David Seymour is having a swing at winning over voters with a reheated ACT law and order policy and bit of Rodney Hideism. Which recalls the last time ACT tried this on...
So ACT has decided to reheat it's disastrous policy from 2014, promoting a three strikes regime for burglars.
The policy was meant to land in a sweet spot of populism for ACT, as Jamie Whyte tried to take on Rodney Hide's mantle as a crime-bashing campaigner. But it was always an ill-fit. Whyte is more of a purist libertarian and the crime-bashing annex that Hide built onto the ACT house in an attempt to camouflage its libertarian economic mission never sat well.
In fact, Whyte butchered his first public discussion of the policy; an early indicator (along with his Ruminator ruminations on incest) that he wasn't temperamentally suited to politics, let alone campaigns.
On my first episode in charge of The Nation he revealed plans for this new policy, but knew nothing of the detail. He said:
“THEY’LL WORK LIKE ALL OTHER THREE STRIKE POLICIES. IF YOU DO THE SAME CRIME REPEATEDLY YOU GET A FULL LIFE JAIL TERM.”
Interviewer Simon Shepherd probed as to whether he really meant that a three-time burglar would be locked up for life and Whyte tried to change the topic; of course that wasn't the plan. And the re-heated policy now decrees that the third strike will mean a mandatory three year sentence.
But it's interesting David Seymour has decided to draft and push a piece of legislation like this. Law and order and the big state intrusion and cost to the taxpayer involved is an awkward fit for ACT's ideology.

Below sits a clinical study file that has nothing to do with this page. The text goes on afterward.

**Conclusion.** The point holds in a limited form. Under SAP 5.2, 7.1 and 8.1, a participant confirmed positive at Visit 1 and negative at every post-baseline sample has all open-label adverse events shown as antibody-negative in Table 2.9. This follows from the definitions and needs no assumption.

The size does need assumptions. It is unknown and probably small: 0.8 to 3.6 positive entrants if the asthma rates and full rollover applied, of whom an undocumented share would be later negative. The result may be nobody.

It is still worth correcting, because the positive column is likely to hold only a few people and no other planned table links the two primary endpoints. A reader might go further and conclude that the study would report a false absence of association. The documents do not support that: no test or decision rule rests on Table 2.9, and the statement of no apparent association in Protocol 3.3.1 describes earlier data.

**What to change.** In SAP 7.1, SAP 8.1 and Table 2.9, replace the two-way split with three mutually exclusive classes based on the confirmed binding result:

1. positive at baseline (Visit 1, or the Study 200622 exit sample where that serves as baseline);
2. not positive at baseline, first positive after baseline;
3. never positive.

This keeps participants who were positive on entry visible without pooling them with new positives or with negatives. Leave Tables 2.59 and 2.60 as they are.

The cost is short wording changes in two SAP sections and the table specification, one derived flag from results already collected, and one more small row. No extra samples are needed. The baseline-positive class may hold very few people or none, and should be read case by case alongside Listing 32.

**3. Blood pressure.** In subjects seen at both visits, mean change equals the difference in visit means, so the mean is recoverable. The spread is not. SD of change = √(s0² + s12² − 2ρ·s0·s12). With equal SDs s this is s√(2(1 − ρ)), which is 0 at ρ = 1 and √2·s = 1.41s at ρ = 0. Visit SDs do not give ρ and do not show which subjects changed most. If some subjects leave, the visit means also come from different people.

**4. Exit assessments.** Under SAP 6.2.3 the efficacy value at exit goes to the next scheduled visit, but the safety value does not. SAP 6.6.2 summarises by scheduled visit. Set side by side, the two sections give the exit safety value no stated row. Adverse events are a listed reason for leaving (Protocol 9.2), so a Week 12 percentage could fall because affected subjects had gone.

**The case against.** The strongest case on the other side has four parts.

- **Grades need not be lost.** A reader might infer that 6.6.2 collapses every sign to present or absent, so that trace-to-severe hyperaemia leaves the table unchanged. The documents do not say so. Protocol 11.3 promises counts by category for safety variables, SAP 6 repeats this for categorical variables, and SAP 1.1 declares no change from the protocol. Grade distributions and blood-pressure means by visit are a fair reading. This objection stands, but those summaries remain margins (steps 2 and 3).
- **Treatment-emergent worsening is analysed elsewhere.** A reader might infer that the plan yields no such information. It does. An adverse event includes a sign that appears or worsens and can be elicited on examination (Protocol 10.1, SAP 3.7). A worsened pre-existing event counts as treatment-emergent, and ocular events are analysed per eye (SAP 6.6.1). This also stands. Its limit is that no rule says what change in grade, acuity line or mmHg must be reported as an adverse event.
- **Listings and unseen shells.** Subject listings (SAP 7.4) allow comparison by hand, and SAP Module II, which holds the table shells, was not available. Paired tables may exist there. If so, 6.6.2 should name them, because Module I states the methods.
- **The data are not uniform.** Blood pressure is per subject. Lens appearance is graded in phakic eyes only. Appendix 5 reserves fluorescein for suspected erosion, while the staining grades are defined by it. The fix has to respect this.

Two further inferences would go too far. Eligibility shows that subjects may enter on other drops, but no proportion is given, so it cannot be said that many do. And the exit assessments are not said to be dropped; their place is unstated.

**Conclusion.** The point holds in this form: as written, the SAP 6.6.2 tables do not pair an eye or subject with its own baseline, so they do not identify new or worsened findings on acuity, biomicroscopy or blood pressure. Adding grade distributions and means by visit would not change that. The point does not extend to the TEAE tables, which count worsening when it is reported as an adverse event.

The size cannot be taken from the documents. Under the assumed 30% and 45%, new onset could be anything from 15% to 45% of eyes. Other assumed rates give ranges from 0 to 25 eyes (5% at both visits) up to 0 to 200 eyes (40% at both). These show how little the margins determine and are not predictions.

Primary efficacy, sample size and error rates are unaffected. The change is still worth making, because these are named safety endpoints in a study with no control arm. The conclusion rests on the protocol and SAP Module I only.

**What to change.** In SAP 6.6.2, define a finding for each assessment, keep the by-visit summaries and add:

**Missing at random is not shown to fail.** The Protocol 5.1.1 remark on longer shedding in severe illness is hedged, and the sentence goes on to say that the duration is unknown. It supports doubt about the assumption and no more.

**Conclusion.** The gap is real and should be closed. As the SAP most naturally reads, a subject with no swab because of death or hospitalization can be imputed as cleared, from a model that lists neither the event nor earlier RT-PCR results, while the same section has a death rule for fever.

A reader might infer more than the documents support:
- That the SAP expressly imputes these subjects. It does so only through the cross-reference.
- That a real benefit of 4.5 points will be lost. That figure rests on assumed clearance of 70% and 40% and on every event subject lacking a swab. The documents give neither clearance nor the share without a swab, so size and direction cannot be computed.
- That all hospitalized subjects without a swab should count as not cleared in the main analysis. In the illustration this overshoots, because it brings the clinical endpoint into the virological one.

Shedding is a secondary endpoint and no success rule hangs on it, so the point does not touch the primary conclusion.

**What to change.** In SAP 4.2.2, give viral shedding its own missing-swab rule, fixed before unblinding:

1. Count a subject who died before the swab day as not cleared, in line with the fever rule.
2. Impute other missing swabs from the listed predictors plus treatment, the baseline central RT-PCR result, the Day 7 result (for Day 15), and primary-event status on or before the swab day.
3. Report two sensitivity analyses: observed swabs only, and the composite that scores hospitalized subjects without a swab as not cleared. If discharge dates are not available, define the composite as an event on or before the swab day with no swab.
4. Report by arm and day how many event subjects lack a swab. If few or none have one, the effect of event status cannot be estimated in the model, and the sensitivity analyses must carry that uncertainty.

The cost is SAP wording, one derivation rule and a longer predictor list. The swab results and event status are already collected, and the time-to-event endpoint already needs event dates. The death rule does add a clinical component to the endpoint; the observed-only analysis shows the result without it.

Three strikes laws will mean more prisoners and more prisons, at a huge cost to the taxpayer. From an economic (if not a Catholic) perspective, Bill English has been trying to back National away from the 'lock 'em up' ideology so popular 5-10 years ago. So it seems odd that cost-cutting ACT would want to take on a policy that will require a lot of taxpayer funds.
The other point, of course, is that three strikes policies are banal; as if some baseball rule is anything more than a random and punitive approach to justice. What's more, as Lisa Owen's reports on Newshub this week have shown, much burglary is done by the very young. Is he really ready to lock up a 14 year-old three striker for their final three school years?
So it seems Seymour, who has thus far tried to rebuild ACT on its core principles, is not above a little Hide-like populism. While has had a very colourful, profile-raising and stabilising year in 2015, the polls gave him little succour.
Perhaps, after a year stuck at no more than one percent in the polls, he's ready to try a few things to reconnect with the New Zealanders who, after a year of looking quite sensible, are willing to look again at ACT's shop window.
I'm not sure this type of law and order policy has the cut-through it used to and so don't expect it to give him the result he's looking for, but at least he's not talking about locking up burglars for life.